Bronsted vs. Lewis

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Bronsted vs. Lewis

Postby MichelleKaku1H » Thu Dec 07, 2017 12:58 pm

Just wanted to clarify, Bronsted acids and bases have to do with proton donation/acception while Lewis acids and bases have to do with electrons? And when determining if it is strong or weak, is it the same for both types?

Nina Gautam 1K
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Re: Bronsted vs. Lewis

Postby Nina Gautam 1K » Thu Dec 07, 2017 1:41 pm

Correct, Bronsted acids are proton donors and Bronsted bases are proton acceptors while Lewis acids are electron acceptors and Lewis bases are electron donors. From what I understand about strength of acids/bases, a strong Bronsted acid isn't necessarily a strong Lewis acid as well, but I'm not 100% confident. Hope this helped!

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Re: Bronsted vs. Lewis

Postby 204918982 » Thu Dec 07, 2017 5:12 pm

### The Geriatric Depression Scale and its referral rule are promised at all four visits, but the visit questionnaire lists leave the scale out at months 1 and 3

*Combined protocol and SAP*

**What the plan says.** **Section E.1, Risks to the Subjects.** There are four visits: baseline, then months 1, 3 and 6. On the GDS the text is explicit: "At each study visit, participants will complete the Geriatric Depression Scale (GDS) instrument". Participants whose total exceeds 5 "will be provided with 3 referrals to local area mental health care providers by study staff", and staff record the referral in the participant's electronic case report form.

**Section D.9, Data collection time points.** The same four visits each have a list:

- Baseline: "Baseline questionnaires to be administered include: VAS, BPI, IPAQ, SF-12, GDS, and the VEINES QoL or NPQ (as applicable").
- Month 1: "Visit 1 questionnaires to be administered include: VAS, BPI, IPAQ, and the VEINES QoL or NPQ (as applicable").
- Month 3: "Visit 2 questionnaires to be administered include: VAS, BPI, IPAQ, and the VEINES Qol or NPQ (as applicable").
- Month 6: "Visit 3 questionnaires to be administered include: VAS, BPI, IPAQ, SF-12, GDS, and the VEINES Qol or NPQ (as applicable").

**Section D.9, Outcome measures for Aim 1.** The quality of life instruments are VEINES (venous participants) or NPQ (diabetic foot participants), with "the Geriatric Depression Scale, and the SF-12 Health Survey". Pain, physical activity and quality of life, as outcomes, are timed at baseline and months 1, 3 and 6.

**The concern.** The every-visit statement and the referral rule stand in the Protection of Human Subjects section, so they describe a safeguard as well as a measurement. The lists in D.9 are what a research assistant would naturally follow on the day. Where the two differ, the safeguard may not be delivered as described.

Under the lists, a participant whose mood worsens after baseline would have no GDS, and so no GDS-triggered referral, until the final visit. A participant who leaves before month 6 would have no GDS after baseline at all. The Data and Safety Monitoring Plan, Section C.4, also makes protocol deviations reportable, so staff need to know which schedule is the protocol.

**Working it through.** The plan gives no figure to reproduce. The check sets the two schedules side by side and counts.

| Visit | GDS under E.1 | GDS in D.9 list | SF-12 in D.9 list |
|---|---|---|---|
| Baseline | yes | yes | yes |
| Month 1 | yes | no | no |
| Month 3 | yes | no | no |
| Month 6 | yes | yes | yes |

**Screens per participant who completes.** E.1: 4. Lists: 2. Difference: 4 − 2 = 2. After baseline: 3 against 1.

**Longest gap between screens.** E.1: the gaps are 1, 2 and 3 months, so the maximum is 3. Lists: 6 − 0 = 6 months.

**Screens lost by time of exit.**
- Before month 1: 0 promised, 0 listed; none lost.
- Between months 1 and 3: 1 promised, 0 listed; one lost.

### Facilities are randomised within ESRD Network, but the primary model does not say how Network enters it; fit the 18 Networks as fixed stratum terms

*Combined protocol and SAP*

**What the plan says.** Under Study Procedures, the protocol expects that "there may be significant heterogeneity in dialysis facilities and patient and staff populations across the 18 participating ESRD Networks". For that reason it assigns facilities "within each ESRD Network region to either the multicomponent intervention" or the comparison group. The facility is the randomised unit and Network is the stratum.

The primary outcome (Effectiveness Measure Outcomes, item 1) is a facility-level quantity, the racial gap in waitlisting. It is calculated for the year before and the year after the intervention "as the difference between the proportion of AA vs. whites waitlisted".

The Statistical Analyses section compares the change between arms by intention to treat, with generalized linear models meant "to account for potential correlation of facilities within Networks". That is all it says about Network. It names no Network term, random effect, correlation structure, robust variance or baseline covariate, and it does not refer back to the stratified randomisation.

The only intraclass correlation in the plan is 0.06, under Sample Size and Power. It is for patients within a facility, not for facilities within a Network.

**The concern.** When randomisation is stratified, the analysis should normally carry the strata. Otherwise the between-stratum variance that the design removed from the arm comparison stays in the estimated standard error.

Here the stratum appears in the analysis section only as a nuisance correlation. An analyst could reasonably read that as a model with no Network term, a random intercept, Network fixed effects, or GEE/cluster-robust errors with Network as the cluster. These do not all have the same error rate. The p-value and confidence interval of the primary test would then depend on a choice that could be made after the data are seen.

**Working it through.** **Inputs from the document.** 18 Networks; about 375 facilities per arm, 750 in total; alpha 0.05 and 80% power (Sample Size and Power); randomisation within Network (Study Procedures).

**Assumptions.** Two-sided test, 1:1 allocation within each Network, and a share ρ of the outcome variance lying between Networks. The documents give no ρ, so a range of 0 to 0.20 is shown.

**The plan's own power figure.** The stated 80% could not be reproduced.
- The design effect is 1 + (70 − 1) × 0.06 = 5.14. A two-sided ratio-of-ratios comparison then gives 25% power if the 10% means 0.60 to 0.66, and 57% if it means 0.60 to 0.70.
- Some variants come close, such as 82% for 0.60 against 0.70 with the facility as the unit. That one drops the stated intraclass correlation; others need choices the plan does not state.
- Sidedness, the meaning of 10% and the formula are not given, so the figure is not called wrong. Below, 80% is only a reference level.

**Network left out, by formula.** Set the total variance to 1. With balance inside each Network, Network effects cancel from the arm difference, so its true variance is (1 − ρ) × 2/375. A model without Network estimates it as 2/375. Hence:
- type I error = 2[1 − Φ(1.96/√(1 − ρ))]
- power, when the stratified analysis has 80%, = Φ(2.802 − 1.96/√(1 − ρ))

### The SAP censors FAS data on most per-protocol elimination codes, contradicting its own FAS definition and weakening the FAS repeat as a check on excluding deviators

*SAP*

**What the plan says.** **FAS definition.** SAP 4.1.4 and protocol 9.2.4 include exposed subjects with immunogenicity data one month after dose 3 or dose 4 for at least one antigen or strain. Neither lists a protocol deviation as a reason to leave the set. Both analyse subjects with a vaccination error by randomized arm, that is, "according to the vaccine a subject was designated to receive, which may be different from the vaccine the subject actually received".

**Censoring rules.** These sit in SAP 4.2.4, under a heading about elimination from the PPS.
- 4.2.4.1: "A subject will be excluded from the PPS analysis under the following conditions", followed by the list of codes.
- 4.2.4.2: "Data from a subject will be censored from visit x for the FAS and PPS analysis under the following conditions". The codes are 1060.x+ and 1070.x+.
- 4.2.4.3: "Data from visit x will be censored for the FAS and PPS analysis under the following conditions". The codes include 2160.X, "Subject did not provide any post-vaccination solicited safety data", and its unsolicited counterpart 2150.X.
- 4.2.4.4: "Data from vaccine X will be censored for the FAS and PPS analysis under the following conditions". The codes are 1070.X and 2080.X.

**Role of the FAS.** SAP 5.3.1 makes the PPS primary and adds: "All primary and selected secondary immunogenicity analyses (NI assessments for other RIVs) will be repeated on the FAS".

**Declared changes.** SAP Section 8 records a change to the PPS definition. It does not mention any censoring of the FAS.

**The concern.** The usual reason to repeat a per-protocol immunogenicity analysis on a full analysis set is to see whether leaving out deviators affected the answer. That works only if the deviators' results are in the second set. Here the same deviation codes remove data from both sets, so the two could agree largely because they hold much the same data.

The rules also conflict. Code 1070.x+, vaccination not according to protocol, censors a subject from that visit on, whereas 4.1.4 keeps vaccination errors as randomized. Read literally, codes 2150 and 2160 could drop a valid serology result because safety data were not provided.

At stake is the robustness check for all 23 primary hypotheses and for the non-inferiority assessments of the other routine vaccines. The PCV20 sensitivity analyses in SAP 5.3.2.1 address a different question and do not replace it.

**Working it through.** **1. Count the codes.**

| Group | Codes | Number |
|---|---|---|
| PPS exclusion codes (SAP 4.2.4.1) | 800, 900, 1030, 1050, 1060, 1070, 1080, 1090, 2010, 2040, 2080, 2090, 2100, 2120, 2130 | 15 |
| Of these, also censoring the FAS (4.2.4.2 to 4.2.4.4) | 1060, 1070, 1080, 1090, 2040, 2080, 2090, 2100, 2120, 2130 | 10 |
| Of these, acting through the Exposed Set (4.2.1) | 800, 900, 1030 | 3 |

yes, Bronsted acids donate a proton and Bronsted bases accept a proton while Lewis acids accept an electron pair and Lewis bases donate an electron pair.

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Re: Bronsted vs. Lewis

Postby SantanaRodriguezDis1G » Fri Dec 08, 2017 3:21 pm

for bronsted most of a strong acid is depronated in solution and for a weak acid only a small fraction are

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Re: Bronsted vs. Lewis

Postby GabrielGarciaDiscussion1i » Fri Dec 08, 2017 3:53 pm

Yes, they are both two sides of the same coin. Bronsted focuses more on the proton while Lewis focuses more on the exchange of an electron. Maybe this will help, but one pneumonic/funny way I tend to remember it is that "Lewis Acids LOVE Accepting electron" (The LA , LA pattern is fun for me).
I think one thing to note is that I am unsure, but I believe Dr. Lavelle mentioned in one of his lectures about the reason for the distinction is that there are some acids/bases that aren't focused around protons and so therefore they would be Lewis, rather than just using Bronsted for all. He also mentioned that it was just a different focus for that specific scientist's research, ha ha.

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